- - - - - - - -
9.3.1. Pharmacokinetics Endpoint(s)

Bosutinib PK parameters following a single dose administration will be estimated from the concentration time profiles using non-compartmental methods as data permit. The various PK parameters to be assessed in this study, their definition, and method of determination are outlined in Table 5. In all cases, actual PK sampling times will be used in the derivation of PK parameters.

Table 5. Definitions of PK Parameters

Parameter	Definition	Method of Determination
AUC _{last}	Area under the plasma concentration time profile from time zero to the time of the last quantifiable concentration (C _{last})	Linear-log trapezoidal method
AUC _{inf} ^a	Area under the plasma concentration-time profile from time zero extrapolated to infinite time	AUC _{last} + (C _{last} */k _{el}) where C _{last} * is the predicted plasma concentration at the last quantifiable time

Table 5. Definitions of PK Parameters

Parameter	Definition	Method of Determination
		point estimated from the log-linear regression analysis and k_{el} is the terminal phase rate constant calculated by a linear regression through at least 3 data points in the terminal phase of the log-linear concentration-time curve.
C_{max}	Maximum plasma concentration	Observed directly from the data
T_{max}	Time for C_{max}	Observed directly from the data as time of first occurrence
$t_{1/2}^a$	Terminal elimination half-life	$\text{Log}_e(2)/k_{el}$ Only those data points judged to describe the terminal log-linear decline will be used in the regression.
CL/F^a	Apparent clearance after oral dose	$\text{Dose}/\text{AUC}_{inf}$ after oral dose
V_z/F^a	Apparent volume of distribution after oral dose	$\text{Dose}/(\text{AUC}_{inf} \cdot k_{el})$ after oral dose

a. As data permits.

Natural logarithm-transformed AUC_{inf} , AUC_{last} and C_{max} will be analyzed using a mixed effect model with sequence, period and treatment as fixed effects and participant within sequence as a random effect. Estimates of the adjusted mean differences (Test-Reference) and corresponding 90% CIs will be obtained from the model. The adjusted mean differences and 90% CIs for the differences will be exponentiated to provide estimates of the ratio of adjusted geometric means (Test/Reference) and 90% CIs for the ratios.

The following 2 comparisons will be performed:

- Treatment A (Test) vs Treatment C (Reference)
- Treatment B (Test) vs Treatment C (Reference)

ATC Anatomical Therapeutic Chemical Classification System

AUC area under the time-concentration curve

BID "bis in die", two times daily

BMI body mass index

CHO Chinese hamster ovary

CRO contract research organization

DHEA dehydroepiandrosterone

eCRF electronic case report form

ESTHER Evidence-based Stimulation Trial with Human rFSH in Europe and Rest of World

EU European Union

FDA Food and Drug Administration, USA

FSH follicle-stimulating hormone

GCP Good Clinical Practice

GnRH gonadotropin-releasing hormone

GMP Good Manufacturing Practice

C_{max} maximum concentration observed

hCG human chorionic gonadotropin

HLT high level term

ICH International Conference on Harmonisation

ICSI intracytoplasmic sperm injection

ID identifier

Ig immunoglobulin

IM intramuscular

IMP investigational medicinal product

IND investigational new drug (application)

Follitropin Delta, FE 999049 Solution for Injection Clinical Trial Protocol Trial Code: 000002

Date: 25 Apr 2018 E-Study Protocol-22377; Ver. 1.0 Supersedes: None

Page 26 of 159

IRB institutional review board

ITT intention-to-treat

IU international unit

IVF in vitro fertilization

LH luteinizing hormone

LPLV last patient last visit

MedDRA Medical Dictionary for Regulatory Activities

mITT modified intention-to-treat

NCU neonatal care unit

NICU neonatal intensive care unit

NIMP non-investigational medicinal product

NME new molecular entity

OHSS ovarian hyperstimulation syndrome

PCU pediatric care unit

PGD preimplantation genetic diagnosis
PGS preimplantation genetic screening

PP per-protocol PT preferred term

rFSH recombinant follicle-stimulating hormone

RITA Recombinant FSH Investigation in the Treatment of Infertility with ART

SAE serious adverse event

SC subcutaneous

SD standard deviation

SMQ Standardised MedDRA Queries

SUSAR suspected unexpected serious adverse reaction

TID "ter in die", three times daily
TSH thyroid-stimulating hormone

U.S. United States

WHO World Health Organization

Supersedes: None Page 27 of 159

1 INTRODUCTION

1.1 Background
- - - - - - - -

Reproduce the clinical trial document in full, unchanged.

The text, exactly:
9.3.1. Pharmacokinetics Endpoint(s)

Bosutinib PK parameters following a single dose administration will be estimated from the concentration time profiles using non-compartmental methods as data permit. The various PK parameters to be assessed in this study, their definition, and method of determination are outlined in Table 5. In all cases, actual PK sampling times will be used in the derivation of PK parameters.

Table 5. Definitions of PK Parameters

Parameter	Definition	Method of Determination
AUC _{last}	Area under the plasma concentration time profile from time zero to the time of the last quantifiable concentration (C _{last})	Linear-log trapezoidal method
AUC _{inf} ^a	Area under the plasma concentration-time profile from time zero extrapolated to infinite time	AUC _{last} + (C _{last} */k _{el}) where C _{last} * is the predicted plasma concentration at the last quantifiable time

Table 5. Definitions of PK Parameters

Parameter	Definition	Method of Determination
		point estimated from the log-linear regression analysis and k_{el} is the terminal phase rate constant calculated by a linear regression through at least 3 data points in the terminal phase of the log-linear concentration-time curve.
C_{max}	Maximum plasma concentration	Observed directly from the data
T_{max}	Time for C_{max}	Observed directly from the data as time of first occurrence
$t_{1/2}^a$	Terminal elimination half-life	$\text{Log}_e(2)/k_{el}$ Only those data points judged to describe the terminal log-linear decline will be used in the regression.
CL/F^a	Apparent clearance after oral dose	$\text{Dose}/\text{AUC}_{inf}$ after oral dose
V_z/F^a	Apparent volume of distribution after oral dose	$\text{Dose}/(\text{AUC}_{inf} \cdot k_{el})$ after oral dose

a. As data permits.

Natural logarithm-transformed AUC_{inf} , AUC_{last} and C_{max} will be analyzed using a mixed effect model with sequence, period and treatment as fixed effects and participant within sequence as a random effect. Estimates of the adjusted mean differences (Test-Reference) and corresponding 90% CIs will be obtained from the model. The adjusted mean differences and 90% CIs for the differences will be exponentiated to provide estimates of the ratio of adjusted geometric means (Test/Reference) and 90% CIs for the ratios.

The following 2 comparisons will be performed:

- Treatment A (Test) vs Treatment C (Reference)
- Treatment B (Test) vs Treatment C (Reference)

ATC Anatomical Therapeutic Chemical Classification System

AUC area under the time-concentration curve

BID "bis in die", two times daily

BMI body mass index

CHO Chinese hamster ovary

CRO contract research organization

DHEA dehydroepiandrosterone

eCRF electronic case report form

ESTHER Evidence-based Stimulation Trial with Human rFSH in Europe and Rest of World

EU European Union

FDA Food and Drug Administration, USA

FSH follicle-stimulating hormone

GCP Good Clinical Practice

GnRH gonadotropin-releasing hormone

GMP Good Manufacturing Practice

C_{max} maximum concentration observed

hCG human chorionic gonadotropin

HLT high level term

ICH International Conference on Harmonisation

ICSI intracytoplasmic sperm injection

ID identifier

Ig immunoglobulin

IM intramuscular

IMP investigational medicinal product

IND investigational new drug (application)

Follitropin Delta, FE 999049 Solution for Injection Clinical Trial Protocol Trial Code: 000002

Date: 25 Apr 2018 E-Study Protocol-22377; Ver. 1.0 Supersedes: None

Page 26 of 159

IRB institutional review board

ITT intention-to-treat

IU international unit

IVF in vitro fertilization

LH luteinizing hormone

LPLV last patient last visit

MedDRA Medical Dictionary for Regulatory Activities

mITT modified intention-to-treat

NCU neonatal care unit

NICU neonatal intensive care unit

NIMP non-investigational medicinal product

NME new molecular entity

OHSS ovarian hyperstimulation syndrome

PCU pediatric care unit

PGD preimplantation genetic diagnosis
PGS preimplantation genetic screening

PP per-protocol PT preferred term

rFSH recombinant follicle-stimulating hormone

RITA Recombinant FSH Investigation in the Treatment of Infertility with ART

SAE serious adverse event

SC subcutaneous

SD standard deviation

SMQ Standardised MedDRA Queries

SUSAR suspected unexpected serious adverse reaction

TID "ter in die", three times daily
TSH thyroid-stimulating hormone

U.S. United States

WHO World Health Organization

Supersedes: None Page 27 of 159

1 INTRODUCTION

1.1 Background